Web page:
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Bank of Cyprus fined €170,000

The Bank of Cyprus has been hit with a €170,000 administrative fine by the Office of Competition and Consumer Protection (CCPS) following its investigation into the bank’s commercial practices relating to mortgage loans.

Bank of CyprusTHE BANK OF CYPRUS has been hit with an administrative fine of €170,000 by the Cyprus Consumer and Protection Service (CCPS) for using vague terms that allowed it to unilaterally amend interest rates and other charges.

In its 22 page ruling the service said the bank used vague contractual terms that allowed it to unilaterally amend interest rates and other charges burdening the consumer and providing vague and inadequate information regarding the terms and cost of prepaying a loan.

The Bank of Cyprus (BoC) also linked the loan agreement with an insurance agreement, making the loan dependent on the payment of an insurance premium using vague terms, the service said.

It also unilaterally changed the loan repayment period without affording the right to revert to the previous state of affairs.

The consumer service fined BoC €170,000 and ordered the bank to cease enforcing the practices in question and avoid repeating them in the future.

Further reading

CCPS Decision no. 2017/07 (CA) Bank of Cyprus Public Company Ltd (Greek)

CCPS Letter to Complainant (English)

Readers' comments

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  • Gary says:

    Editor,

    do you have any guidance you can share on how to raise a complaint with the CCPS? I agree, everyone impacted by unfair/unjustified interest rate rises should complain.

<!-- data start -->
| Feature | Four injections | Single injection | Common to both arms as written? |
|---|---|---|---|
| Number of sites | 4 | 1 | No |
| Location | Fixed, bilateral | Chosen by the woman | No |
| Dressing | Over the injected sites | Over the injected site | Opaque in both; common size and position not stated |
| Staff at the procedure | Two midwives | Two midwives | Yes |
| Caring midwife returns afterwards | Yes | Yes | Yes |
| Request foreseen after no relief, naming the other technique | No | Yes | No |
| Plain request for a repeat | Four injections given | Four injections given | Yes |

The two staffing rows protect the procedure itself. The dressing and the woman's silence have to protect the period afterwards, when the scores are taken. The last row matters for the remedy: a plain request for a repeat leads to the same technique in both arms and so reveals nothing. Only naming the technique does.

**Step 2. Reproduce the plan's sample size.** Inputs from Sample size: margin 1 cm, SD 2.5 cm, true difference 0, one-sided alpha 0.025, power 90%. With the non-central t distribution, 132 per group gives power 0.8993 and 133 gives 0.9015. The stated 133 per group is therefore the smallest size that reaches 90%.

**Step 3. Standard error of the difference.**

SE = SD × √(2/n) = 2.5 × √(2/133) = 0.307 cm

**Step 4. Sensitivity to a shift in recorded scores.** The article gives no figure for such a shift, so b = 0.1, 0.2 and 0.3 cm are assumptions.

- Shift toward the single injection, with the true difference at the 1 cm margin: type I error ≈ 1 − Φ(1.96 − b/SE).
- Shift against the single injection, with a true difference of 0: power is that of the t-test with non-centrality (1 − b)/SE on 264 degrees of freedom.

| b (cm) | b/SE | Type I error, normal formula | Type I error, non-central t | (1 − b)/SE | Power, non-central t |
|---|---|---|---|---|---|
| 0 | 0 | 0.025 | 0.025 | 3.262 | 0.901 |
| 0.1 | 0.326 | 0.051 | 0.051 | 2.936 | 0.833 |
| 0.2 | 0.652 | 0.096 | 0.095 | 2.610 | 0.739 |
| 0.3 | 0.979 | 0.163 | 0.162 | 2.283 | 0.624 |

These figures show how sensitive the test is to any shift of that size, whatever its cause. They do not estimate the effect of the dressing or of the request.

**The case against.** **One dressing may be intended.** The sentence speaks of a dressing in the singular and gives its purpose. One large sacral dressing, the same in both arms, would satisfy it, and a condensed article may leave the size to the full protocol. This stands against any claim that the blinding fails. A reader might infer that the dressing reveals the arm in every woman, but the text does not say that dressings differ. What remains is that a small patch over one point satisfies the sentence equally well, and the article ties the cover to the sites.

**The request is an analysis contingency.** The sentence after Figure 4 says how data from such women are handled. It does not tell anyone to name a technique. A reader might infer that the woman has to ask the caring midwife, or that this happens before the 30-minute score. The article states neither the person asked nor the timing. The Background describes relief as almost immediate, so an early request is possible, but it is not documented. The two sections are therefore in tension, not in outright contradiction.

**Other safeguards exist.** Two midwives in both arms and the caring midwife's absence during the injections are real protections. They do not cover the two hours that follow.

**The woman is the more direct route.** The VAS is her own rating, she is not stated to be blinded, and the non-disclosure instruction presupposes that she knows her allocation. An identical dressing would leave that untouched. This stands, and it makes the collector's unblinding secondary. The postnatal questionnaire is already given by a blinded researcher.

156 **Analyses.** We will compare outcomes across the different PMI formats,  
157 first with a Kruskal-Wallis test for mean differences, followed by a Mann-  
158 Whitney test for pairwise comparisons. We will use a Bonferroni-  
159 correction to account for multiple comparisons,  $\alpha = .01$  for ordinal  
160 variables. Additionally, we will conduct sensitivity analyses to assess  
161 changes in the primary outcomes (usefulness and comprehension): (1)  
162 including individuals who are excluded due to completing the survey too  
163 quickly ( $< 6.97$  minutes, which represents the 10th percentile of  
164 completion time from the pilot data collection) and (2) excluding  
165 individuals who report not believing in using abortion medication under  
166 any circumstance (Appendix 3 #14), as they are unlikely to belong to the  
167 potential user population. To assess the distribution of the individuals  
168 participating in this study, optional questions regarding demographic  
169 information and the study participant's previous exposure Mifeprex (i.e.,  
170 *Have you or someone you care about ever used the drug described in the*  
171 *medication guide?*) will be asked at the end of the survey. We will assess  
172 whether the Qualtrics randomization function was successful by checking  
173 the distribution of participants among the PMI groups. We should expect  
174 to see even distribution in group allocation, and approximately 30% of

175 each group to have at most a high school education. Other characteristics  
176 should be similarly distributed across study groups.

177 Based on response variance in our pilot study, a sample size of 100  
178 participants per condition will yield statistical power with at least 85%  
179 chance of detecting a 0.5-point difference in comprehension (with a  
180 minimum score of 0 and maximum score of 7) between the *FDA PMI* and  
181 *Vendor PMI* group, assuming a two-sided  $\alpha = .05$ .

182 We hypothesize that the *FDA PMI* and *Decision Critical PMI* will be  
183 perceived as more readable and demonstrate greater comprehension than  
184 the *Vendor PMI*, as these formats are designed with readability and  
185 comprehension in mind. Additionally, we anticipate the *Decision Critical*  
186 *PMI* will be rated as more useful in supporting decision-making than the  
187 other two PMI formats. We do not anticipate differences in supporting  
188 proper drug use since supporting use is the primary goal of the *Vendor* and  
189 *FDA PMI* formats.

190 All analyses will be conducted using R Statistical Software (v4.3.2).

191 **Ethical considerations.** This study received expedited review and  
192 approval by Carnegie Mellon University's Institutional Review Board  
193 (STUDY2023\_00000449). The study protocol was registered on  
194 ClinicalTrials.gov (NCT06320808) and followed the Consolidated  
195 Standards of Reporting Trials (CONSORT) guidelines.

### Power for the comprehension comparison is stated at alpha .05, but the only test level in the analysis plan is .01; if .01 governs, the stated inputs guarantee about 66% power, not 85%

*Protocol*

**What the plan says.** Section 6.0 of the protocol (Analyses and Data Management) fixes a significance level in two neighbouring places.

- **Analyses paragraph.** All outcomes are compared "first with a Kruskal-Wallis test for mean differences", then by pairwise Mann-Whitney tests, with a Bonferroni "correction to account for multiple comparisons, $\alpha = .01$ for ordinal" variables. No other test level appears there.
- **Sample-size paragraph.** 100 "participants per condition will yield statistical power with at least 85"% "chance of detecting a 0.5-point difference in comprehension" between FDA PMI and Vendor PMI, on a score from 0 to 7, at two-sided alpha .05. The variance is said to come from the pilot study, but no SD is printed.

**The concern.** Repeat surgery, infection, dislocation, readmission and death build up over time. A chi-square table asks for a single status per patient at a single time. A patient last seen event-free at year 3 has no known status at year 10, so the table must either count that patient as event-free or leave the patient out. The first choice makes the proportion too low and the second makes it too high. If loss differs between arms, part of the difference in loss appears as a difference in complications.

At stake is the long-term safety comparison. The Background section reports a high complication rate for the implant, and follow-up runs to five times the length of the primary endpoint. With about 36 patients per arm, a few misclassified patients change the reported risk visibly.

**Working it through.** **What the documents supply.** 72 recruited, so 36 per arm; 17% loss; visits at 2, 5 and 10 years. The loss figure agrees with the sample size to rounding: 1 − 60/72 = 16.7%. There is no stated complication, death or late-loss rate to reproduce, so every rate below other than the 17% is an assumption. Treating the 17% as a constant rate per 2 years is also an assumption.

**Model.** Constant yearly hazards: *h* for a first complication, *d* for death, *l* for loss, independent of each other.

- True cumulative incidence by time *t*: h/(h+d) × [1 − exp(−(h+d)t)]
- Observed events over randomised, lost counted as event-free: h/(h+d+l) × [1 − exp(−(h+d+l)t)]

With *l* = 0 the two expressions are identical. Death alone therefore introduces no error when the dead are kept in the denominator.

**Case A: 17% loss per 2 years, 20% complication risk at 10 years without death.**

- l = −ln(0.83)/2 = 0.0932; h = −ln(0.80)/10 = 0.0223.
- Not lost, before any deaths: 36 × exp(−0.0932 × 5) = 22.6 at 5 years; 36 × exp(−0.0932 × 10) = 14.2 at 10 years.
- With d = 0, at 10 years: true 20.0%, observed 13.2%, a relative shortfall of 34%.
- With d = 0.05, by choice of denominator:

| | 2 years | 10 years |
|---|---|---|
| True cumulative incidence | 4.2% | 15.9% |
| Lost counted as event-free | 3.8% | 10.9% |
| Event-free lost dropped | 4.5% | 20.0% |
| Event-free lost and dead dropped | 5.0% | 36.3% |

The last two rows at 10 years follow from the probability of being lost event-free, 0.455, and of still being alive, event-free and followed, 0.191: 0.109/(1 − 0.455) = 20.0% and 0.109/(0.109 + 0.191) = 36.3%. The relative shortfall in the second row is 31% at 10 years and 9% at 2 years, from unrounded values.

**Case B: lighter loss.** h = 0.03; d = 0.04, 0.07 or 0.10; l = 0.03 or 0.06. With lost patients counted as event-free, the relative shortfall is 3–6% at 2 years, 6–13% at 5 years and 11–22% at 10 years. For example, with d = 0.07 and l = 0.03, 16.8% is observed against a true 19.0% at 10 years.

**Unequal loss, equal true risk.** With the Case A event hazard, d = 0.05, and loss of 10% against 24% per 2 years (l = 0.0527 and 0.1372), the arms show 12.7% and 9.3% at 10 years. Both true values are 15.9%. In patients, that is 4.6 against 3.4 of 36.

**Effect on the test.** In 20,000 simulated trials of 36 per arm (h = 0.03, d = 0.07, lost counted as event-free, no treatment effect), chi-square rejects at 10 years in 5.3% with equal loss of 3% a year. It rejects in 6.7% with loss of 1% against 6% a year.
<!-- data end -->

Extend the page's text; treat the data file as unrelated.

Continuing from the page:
Ed: You can submit your complaint to the CCPS online – See File a Complaint Introduction. Alternatively you can write to the CCPS at:

    Competition and Consumer Protection Service
    Ministry of Energy, Commerce Industry and Tourism
    1421 Lefkosia (Nicosia), Cyprus

    You may find the sample templates on the Cyprus Property Action Group’s website useful in formulating your complaint.

  • Nicholas says:

    I disagree with the comments that this decision simply results in a “very small fine” for the bank and that consumers will receive no benefit.

    I am the complainant in this case. This is the second decision issued against BoC by the Director of the Competition and Consumer Protection Service following my complaint. The first decision concerned violations of legislation/EU directives relating to unfair terms in contracts whereas the latest decision deals with unfair commercial practices.

    The Cyprus Mail “summary” does not explain the ruling nor the consequences for consumers.

    In my opinion this latest decision is likely to have serious and far reaching consequences as to how banks treat customers. It is also the first case, I believe, that an order was issued by the Director of the Competition and Consumer Protection Service in Cyprus (at least against a bank).

  • Linda says:

    Kal, we had the same issue with Alpha Bank with our insurance, what they are asking is incorrect. We went to Topquotes in Cyprus who shopped around for the policy we wanted and they dealt with the bank to get its approval.
    Halved our premiums.

  • Laura Holland says: